Leadership: The Other 10-second Rule
by David Klemt
Those who remember last week’s Friday post will recall that there’s more than one 10-second rule.
Interestingly, this “other” rule also relates to communication.
As we all know, communication is paramount to leading teams and building relationships with others.
Last Week’s Rule
Deceptively simple, last week’s 10-second rule focuses on easing tensions.
If a situation is about to boil over or is already out of control, going silent for 10 seconds can cool things off.
First, shutting up for ten seconds stops the argument cold. Second, it provides time for the person leveraging this tactic to respond rationally.
Third, it humanizes the other person. Rather than seeing an opponent, the person going quiet for ten seconds remembers that this is a team member they’re engaging.
Finally, people who use this rule say going silent tends to snap the other party out of their hostility.
Treating others with respect and dignity, along with encouraging open communication and a free flow of ideas, are hallmarks of a healthy workplace culture.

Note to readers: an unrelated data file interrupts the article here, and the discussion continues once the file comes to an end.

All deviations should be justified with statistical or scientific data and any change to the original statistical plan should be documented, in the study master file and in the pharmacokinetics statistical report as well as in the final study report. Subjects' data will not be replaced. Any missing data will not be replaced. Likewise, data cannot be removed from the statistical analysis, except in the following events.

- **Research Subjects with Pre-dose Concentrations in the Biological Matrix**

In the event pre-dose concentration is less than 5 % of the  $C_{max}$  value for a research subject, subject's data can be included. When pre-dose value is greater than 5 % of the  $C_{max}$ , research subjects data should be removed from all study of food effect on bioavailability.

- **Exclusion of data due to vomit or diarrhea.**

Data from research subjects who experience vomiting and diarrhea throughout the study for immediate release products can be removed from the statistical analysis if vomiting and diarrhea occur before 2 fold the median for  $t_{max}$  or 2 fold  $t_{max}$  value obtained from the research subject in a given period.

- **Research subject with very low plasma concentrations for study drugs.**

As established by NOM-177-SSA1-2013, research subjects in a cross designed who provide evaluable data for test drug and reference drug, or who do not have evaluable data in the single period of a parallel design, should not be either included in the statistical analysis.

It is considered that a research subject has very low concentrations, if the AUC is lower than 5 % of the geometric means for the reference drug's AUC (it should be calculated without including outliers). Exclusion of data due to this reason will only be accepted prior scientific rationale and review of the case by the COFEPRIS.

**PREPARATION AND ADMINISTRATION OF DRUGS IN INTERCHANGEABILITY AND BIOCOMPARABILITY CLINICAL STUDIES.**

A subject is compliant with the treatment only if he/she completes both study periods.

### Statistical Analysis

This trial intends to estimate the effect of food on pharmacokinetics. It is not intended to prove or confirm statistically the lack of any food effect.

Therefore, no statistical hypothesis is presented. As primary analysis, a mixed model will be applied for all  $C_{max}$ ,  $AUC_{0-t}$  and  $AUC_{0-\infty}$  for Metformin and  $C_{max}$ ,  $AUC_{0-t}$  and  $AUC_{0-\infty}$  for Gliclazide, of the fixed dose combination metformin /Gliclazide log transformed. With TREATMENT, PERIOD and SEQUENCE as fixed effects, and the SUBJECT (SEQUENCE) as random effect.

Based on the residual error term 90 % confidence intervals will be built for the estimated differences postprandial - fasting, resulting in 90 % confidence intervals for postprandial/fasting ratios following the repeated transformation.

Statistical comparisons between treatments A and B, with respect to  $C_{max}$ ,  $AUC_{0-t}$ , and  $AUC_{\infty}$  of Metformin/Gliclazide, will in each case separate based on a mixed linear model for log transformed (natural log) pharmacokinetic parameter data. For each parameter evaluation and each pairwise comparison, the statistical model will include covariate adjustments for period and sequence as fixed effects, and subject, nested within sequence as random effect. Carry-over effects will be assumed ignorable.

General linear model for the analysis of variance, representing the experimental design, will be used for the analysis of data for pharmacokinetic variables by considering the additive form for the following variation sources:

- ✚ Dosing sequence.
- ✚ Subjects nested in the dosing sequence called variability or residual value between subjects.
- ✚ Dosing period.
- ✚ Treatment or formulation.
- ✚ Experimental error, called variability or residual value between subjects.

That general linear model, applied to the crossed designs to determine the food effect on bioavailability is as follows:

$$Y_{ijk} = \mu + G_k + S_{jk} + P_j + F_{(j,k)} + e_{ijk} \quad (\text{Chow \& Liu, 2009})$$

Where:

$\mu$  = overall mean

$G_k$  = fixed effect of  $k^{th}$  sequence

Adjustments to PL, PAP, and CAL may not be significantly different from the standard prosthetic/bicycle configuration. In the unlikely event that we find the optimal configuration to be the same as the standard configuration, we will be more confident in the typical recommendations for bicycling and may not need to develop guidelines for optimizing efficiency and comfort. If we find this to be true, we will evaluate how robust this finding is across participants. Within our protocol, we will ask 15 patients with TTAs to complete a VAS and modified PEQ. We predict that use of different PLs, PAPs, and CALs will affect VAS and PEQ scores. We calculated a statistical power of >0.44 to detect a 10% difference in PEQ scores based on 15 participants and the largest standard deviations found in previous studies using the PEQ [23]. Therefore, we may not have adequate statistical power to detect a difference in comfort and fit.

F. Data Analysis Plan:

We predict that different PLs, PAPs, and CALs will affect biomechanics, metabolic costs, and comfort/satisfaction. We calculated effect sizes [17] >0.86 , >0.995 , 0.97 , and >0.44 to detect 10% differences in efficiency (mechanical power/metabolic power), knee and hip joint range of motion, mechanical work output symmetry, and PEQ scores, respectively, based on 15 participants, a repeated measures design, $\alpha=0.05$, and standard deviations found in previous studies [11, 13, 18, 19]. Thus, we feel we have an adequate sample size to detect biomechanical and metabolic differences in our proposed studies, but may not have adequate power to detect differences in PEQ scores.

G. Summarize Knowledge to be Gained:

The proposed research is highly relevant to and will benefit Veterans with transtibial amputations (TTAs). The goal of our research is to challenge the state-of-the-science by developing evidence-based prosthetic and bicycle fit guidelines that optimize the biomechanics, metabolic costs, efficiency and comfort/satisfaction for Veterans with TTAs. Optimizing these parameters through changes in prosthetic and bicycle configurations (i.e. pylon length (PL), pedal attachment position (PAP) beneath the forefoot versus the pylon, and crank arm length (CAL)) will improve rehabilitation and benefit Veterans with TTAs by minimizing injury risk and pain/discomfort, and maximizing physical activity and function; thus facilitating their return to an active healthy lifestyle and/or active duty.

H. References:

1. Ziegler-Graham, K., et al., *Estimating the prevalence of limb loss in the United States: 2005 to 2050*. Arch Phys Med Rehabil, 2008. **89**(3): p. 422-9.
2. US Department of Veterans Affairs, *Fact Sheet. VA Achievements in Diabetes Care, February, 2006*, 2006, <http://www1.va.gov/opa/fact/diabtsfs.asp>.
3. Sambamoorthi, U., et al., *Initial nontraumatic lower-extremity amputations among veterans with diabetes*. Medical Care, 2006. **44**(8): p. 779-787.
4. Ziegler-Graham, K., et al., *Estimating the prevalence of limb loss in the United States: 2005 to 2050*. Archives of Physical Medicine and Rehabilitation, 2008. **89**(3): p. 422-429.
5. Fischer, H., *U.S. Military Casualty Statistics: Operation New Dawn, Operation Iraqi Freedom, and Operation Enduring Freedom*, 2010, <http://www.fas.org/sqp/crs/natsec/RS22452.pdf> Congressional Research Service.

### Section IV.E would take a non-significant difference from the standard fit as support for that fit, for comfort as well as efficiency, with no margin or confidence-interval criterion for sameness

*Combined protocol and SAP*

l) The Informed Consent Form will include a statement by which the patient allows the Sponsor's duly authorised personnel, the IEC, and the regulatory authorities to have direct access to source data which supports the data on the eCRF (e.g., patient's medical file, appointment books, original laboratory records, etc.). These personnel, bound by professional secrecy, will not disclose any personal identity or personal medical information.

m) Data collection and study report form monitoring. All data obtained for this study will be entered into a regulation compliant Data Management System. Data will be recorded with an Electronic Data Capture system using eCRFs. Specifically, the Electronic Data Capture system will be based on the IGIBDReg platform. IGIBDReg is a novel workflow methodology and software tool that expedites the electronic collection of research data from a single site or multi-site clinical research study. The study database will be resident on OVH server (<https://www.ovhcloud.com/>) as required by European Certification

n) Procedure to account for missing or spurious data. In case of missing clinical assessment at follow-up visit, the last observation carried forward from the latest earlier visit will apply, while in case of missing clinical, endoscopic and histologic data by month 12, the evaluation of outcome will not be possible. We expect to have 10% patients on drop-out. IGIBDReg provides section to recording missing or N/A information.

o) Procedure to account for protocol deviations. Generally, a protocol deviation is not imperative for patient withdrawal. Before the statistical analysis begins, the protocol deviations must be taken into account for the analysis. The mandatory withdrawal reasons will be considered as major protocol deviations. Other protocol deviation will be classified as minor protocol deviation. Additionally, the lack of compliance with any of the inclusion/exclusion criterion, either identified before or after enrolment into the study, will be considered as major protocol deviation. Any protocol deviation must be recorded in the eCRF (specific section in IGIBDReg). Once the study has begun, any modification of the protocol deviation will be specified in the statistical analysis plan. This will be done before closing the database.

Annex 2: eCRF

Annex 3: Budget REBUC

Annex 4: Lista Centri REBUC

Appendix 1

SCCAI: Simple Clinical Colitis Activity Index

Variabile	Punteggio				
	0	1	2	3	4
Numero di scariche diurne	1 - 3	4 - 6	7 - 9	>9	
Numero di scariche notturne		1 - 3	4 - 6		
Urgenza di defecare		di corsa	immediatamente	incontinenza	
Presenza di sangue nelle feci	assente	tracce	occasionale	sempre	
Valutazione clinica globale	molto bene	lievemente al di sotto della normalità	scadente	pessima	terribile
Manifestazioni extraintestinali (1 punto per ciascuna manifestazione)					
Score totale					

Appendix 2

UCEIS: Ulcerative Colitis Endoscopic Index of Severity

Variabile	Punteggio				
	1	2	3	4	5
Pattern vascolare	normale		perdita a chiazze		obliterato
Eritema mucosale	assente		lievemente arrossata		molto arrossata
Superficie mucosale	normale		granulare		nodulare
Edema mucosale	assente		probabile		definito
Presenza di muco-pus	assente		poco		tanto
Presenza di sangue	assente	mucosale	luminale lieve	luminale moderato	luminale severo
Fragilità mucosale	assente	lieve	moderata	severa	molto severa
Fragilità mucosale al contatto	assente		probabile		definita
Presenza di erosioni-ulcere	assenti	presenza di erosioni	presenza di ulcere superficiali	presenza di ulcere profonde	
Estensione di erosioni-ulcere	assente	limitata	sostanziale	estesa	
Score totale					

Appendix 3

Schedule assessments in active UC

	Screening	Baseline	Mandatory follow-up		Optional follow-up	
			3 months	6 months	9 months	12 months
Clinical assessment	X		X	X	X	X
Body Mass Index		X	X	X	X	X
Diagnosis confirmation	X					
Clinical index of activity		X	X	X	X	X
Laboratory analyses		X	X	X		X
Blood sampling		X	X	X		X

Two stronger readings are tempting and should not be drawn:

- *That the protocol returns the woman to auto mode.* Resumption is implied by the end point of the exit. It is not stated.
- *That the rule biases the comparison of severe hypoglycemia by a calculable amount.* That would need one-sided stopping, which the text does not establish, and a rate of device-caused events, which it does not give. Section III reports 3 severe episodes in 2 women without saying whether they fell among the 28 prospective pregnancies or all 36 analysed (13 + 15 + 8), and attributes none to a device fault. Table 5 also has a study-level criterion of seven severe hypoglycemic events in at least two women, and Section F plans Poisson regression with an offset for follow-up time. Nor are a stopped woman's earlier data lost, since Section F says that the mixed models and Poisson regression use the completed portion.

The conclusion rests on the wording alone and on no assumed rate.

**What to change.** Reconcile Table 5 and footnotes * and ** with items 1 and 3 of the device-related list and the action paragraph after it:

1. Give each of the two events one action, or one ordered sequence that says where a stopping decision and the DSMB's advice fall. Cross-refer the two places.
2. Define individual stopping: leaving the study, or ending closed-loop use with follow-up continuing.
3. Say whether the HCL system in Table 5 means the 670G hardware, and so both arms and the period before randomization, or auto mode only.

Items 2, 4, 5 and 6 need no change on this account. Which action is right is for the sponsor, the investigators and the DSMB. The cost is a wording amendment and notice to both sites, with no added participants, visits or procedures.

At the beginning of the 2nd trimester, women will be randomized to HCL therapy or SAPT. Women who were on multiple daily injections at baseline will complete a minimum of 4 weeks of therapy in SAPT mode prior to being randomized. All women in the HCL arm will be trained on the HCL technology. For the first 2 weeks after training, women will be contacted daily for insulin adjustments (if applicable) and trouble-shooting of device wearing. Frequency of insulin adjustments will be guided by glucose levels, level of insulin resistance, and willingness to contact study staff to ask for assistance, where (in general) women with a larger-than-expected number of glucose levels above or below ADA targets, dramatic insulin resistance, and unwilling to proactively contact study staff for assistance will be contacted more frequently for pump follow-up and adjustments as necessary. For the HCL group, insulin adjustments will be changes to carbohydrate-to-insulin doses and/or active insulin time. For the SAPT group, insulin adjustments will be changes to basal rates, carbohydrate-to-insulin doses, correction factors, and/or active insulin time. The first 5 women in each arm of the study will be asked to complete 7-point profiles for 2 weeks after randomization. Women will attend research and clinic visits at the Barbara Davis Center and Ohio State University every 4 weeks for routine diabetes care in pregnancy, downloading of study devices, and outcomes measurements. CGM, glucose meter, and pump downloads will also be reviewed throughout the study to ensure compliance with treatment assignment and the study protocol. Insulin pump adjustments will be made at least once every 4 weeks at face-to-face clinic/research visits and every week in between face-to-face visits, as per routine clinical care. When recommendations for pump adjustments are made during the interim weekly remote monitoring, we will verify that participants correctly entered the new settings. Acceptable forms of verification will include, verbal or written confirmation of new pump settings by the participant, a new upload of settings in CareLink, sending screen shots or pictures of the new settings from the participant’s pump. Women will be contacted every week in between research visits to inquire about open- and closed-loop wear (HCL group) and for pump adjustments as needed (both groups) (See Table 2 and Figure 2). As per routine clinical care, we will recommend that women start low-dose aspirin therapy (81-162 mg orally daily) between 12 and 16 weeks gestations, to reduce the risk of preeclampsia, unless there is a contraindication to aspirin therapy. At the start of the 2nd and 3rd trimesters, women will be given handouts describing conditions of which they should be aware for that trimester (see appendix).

This Week’s Rule
There are, of course, similarities between this week’s rule and last week’s. Obviously, they both call for a ten-second “timeout” to talking.
Also, they both focus on humanizing the other person in the conversation.
I came across the other 10-second rule on the Accounting Today website. Accountant and author Kyle Walters writes that his rule is also simple: If Walters talks for ten consecutive seconds during a client meeting, he stops to ask an open-ended question. Crucial to the process is that Walters then gives the person answering time to talk.
Now, while Walters applies this to client meetings, it’s useful for conversation in general. As he points out, it breaks the bad habits of dominating conversations; giving off the impression that you’re selfish and don’t care about the others in conversations; and not listening to others.
Anyone who leads a team; needs to develop relationships with suppliers, distributors, contractors, investors, banks, inspectors, etc.; and wants to build relationships with guests knows that listening is crucial.
Sure, ten seconds doesn’t seem like a lot of time. However, take the time to actually see how many thoughts you can fire off in ten seconds. You’ll see how much talking for that “small” amount of time can quickly seem domineering if you don’t stop to include others in the conversation.
There’s also the “small” detail that you’re not having a conversation if you’re not listening—you’re just delivering a speech…and it’s probably not a good one.
It takes work to break bad habits. However, the benefit to your personal growth, leadership abilities, and business are worth the effort.